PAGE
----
At this point it is worth mentioning a couple of features of his model that were not entirely appreciated at the time but help distinguish it from the de Sitter model. In general, one's choice of coordinate systems is arbitrary; however, some choices are more natural than others. In modern language we would say that the natural coordinates for a model that satisfies the cosmological principle (homogeneity and isotropy) are those of the Robertson-Walker metric. In this metric, the radial coordinate is a "comoving distance" - a particle at rest with respect to the radial coordinate will remain so (i.e., a line of constant comoving distance is a geodesic.) The time coordinate is "cosmic time" - it is the proper time kept by a particle at a fixed radial coordinate. If one distributes particles uniformly in comoving distance (say, at a fixed coordinate time), then they are constant in space density as well at that time. Not all geodesics (paths of freely falling particles) need be lines of constant comoving distance; any particle on such a path is said to have a "peculiar velocity" relative to the local comoving coordinate at any particular time. (If one had a uniform population of such particles with randomly oriented peculiar velocities, such a population would be described as having both a density and a pressure, still consistent with the properties of the RW metric).

Einstein's model (Eq. 8A in de Sitter's paper) was written in proper Robertson-Walker form. Thus, there was the implicit assumption that stars were located at fixed radial coordinates and distributed uniformly in this coordinate. Also implicit in Einstein's model was that the velocities of stars are small enough (compared to the speed of light) that their pressure is negligible.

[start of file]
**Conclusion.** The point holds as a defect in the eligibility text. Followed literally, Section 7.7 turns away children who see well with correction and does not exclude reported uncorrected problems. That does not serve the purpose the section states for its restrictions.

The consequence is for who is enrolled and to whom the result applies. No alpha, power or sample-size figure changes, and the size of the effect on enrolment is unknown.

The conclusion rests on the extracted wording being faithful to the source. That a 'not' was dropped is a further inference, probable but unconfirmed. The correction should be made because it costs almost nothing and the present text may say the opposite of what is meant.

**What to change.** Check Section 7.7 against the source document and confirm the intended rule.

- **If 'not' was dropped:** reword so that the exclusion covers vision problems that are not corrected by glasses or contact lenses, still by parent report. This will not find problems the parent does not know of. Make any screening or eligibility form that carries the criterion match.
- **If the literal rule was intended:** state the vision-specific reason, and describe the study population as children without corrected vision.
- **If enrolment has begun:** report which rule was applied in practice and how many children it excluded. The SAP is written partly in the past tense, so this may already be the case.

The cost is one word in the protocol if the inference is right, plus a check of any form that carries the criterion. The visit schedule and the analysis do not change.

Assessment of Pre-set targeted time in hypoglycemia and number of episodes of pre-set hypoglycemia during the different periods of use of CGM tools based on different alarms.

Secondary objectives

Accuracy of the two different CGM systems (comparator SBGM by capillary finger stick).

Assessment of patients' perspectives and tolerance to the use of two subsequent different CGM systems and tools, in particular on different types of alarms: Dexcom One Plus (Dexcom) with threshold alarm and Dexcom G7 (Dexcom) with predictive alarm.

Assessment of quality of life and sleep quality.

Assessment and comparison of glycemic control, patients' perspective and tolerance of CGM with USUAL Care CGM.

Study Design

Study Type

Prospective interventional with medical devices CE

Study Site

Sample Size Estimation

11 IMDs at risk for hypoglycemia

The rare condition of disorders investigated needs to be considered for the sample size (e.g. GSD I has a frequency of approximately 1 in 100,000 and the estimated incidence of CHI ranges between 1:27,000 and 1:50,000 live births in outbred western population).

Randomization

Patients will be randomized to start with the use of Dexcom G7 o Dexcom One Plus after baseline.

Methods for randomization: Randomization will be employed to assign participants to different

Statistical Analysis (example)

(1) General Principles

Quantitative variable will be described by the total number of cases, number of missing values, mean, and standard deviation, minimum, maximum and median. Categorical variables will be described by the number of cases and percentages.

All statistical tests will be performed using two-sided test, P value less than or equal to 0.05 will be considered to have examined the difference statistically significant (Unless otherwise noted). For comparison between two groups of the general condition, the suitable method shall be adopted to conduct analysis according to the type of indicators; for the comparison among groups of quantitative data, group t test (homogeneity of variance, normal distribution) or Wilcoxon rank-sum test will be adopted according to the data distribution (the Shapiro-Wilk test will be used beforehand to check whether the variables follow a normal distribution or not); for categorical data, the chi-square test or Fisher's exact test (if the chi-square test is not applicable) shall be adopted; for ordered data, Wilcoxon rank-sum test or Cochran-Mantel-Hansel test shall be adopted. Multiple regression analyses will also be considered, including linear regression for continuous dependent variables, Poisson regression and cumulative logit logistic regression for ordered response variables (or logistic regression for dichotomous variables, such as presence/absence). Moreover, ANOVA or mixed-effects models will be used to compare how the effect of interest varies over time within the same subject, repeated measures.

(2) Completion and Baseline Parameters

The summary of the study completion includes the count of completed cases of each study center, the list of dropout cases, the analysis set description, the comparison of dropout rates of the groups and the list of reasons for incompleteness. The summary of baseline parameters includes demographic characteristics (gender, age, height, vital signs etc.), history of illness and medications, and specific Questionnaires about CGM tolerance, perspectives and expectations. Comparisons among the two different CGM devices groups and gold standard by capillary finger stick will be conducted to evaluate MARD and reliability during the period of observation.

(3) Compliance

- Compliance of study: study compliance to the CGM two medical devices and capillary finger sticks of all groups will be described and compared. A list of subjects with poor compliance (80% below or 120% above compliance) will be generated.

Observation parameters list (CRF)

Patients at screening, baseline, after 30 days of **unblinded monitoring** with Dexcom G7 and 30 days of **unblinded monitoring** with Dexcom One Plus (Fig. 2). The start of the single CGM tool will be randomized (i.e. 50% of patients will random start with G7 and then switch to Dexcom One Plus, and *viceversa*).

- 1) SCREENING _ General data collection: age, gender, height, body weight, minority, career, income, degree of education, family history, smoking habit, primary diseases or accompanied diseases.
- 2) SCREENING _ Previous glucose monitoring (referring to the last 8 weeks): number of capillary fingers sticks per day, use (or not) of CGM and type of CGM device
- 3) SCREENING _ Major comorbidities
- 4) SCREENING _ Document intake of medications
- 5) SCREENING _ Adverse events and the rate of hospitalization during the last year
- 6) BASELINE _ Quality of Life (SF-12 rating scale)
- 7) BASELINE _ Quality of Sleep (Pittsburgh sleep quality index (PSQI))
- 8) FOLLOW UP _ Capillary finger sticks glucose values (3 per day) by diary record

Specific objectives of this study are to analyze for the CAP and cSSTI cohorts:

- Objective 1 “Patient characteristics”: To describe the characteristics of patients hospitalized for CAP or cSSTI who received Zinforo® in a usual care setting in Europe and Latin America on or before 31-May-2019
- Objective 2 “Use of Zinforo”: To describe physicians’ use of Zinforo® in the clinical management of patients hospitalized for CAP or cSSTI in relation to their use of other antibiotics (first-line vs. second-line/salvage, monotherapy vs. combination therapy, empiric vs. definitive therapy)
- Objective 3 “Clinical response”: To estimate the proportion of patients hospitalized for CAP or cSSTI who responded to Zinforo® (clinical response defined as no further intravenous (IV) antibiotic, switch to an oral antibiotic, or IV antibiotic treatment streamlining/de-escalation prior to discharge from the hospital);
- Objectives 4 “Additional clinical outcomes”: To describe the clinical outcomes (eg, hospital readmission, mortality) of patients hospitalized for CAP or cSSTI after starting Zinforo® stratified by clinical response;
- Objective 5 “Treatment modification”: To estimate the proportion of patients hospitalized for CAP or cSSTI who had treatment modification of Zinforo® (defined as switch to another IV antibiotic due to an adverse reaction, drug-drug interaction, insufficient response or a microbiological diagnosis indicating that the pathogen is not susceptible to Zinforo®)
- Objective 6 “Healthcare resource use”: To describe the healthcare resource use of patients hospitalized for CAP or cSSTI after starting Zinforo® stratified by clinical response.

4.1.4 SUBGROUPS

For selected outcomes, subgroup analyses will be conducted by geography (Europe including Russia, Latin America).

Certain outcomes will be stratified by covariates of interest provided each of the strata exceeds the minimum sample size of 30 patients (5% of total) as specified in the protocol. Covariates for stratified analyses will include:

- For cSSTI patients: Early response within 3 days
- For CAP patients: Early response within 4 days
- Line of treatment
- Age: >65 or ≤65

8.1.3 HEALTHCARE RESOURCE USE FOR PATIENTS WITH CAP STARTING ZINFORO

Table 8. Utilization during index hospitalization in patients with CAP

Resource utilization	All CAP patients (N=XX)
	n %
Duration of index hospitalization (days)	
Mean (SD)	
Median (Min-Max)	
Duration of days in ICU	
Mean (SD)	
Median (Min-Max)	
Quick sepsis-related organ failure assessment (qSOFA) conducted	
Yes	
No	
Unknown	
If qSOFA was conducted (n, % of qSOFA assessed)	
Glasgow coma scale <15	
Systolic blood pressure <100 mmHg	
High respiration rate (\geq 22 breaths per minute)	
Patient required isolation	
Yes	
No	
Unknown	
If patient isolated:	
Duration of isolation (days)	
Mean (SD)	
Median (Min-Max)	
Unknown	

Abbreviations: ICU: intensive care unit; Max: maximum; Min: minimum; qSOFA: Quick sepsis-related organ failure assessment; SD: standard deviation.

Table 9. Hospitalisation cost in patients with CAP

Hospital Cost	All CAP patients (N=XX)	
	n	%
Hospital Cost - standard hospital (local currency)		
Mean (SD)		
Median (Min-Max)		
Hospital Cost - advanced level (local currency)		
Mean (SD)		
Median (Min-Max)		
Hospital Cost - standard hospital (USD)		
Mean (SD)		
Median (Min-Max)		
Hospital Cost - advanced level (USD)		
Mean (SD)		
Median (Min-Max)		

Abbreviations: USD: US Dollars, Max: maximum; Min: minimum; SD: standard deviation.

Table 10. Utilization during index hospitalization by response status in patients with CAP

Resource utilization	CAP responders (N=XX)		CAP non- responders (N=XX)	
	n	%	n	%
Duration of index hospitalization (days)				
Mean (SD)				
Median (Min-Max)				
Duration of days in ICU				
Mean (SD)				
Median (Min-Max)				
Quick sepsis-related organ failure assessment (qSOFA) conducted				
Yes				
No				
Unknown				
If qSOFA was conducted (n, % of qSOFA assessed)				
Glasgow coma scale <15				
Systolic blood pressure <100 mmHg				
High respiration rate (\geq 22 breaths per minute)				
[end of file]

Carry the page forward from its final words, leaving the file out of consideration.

The de Sitter metric (Eq. 8B in his paper) corresponded to a universe made of purely of dark energy. Any baryonic component, such as stars or galaxies, would necessarily have a negligible density compared to the dark energy. A major problem with the de Sitter metric was that it was not written in proper Robertson-Walker form but rather was written with coordinates chosen so as to make the metric coefficients independent of time. Such coordinates did not satisfy the cosmological principle (or, as Lemaitre would say, they violated the Copernican principle that there should be no preferred location in the Universe.) A line of constant radial coordinate was not a geodesic but rather represented an accelerated observer. The time coordinate was not cosmic time. Freely falling particles had large peculiar velocities relative to lines of constant radial coordinate. A surface of constant coordinate time had spherical geometry. Two freely falling particles initially at rest relative to one another would eventually separate at exponential speed (the "scattering" effect). However, there was no obvious way to distribute stars or galaxies such that they had constant density at some particular time.

Indeed, in a sense the de Sitter "model" stalled cosmology for 10 years. It survived, however, because particles on geodesics displayed motion relative to the origin, and Slipher's measurement of galaxy radial velocities showed that galaxies had large (albeit mainly positive) velocities, whereas Einstein's universe was static. [This favoritism toward de Sitter was somewhat specious because large peculiar velocities were certainly allowed in Einstein's universe as well; it is just that Einstein's model did not require them, whereas in de Sitter's model, which wasn't even a complete model, they were inevitable.]